Monday, August 17, 2009

What does AJC move mean for Downtown?

So the AJC is moving its main offices to Central Perimeter. The AJC presently occupies only 30% of its Downtown headquarters after moving printing to Gwinnett and some significant downsizing. I suggest reading the actual memo to staff, which has been posted on Skyline Views. It notes that the AJC will retain bureaus at the State Capitol and somewhere intown "for use by our reporters and photographers who need to be close to downtown." Hopefully urban reporting will not suffer.

This is (in theory at least) a real estate blog, and the current AJC building is what I'm primarily concerned with. What is happening to the AJC's Downtown property on Marietta Street?
Atlanta-based Cox Enterprises, which owns the AJC, said it has no plans to sell the downtown location at 72 Marietta St., which includes six acres of property.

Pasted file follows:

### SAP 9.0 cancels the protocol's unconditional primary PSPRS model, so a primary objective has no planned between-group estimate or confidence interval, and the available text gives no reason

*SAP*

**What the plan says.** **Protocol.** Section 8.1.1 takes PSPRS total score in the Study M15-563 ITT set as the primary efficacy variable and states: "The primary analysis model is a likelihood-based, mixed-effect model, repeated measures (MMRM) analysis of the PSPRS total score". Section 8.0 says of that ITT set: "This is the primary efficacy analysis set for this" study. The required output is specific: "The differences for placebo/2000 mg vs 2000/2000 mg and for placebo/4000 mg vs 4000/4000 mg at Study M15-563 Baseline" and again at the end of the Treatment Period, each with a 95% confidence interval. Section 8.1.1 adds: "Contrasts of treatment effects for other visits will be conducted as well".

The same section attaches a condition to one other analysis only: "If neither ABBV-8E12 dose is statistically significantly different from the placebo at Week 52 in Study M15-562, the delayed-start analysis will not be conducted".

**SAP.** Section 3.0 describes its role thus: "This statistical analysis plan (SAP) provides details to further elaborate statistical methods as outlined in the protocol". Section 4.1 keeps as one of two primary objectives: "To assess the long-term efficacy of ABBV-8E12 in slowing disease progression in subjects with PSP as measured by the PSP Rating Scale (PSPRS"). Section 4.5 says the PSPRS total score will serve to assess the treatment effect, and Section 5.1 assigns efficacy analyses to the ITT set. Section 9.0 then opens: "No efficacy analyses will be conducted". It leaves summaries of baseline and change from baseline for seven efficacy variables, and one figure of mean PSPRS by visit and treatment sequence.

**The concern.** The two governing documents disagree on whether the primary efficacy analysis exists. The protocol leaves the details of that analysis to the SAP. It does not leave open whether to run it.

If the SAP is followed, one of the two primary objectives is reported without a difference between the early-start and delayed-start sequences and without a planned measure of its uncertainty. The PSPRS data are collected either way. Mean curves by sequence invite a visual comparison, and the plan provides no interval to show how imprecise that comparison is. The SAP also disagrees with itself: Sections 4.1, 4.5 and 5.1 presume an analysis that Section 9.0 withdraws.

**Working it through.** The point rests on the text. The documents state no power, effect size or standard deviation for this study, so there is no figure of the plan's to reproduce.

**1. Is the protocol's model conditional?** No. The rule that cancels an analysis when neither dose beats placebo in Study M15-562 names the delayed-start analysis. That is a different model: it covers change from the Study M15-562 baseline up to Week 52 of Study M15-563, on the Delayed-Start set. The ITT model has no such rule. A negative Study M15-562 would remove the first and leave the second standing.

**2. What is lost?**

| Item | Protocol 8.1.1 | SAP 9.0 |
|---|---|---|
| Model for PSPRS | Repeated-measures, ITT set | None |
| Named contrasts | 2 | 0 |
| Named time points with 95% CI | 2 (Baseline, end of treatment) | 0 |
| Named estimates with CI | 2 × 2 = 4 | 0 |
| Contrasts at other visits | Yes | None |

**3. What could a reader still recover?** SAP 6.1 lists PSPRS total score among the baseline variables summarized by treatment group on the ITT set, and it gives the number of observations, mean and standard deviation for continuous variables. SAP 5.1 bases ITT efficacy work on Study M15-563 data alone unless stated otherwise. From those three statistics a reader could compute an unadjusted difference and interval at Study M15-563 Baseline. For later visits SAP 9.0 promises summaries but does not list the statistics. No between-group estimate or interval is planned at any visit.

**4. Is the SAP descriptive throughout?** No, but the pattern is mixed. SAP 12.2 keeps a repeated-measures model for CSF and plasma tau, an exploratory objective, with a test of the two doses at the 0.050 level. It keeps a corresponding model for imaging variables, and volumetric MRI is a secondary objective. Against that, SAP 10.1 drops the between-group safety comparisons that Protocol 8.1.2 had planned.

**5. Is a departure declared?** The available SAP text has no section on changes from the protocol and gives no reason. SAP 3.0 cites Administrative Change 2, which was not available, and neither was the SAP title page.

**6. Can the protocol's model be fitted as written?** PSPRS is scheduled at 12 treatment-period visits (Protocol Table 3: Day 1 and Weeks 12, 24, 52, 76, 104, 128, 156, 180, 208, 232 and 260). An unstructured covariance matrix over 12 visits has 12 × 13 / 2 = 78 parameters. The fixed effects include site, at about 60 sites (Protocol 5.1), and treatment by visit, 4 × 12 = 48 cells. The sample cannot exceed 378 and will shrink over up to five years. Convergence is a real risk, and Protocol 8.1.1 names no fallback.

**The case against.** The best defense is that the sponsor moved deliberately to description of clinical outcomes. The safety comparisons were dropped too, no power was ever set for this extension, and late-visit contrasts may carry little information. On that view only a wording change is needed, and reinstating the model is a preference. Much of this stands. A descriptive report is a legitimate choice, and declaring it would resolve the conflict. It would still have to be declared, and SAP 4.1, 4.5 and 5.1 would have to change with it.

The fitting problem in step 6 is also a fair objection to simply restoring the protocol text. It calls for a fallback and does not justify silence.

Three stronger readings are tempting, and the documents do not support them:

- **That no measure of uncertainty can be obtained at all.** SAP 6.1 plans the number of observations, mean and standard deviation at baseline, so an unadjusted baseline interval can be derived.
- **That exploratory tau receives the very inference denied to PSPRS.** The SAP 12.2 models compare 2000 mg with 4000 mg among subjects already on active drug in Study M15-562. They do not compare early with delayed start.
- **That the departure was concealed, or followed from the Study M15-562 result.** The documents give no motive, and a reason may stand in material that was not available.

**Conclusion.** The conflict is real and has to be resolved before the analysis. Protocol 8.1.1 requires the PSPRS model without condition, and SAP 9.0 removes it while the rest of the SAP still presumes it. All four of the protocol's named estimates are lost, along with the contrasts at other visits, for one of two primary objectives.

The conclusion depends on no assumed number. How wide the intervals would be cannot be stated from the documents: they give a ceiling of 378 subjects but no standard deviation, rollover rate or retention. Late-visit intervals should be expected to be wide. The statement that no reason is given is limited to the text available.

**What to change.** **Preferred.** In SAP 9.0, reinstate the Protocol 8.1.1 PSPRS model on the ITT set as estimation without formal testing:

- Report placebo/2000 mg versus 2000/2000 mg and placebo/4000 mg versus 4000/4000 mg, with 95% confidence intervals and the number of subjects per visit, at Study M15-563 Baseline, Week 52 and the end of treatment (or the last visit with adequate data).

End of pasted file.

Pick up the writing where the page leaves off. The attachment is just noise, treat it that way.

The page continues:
I assume this is simply because the current market is rather crummy for selling this kind of property, although maybe they would be interested in a 99-year lease. Also, Marietta Street isn't exactly the best place to be investing right now.

In the short term, the AJC's move can be grouped into the "bad news for Downtown" category, but I'm not sure if it isn't a good thing in the long term. The existing AJC building is pretty bland, and doesn't bring a lot of vitality to the street:


View Larger Map

I wonder if Marietta Street will basically have to get so unattractive to investment that it can be affordable to tear down or retrofit a piece of property such as this. The property backs right up to (and kind of contributes to) the Gluch, so maybe an empty AJC building could create an opportunity for doing something with the Green Line.

Anyway, there are a lot of directions this could all turn out, and they aren't all awful. In the short term, it is a bit sad that the AJC is leaving downtown after basically being there for its entire existence as either the Journal, the Constitution, or the AJC. I think the move is as more about the economics of the newspaper industry than about downtown being an unattractive place to work.

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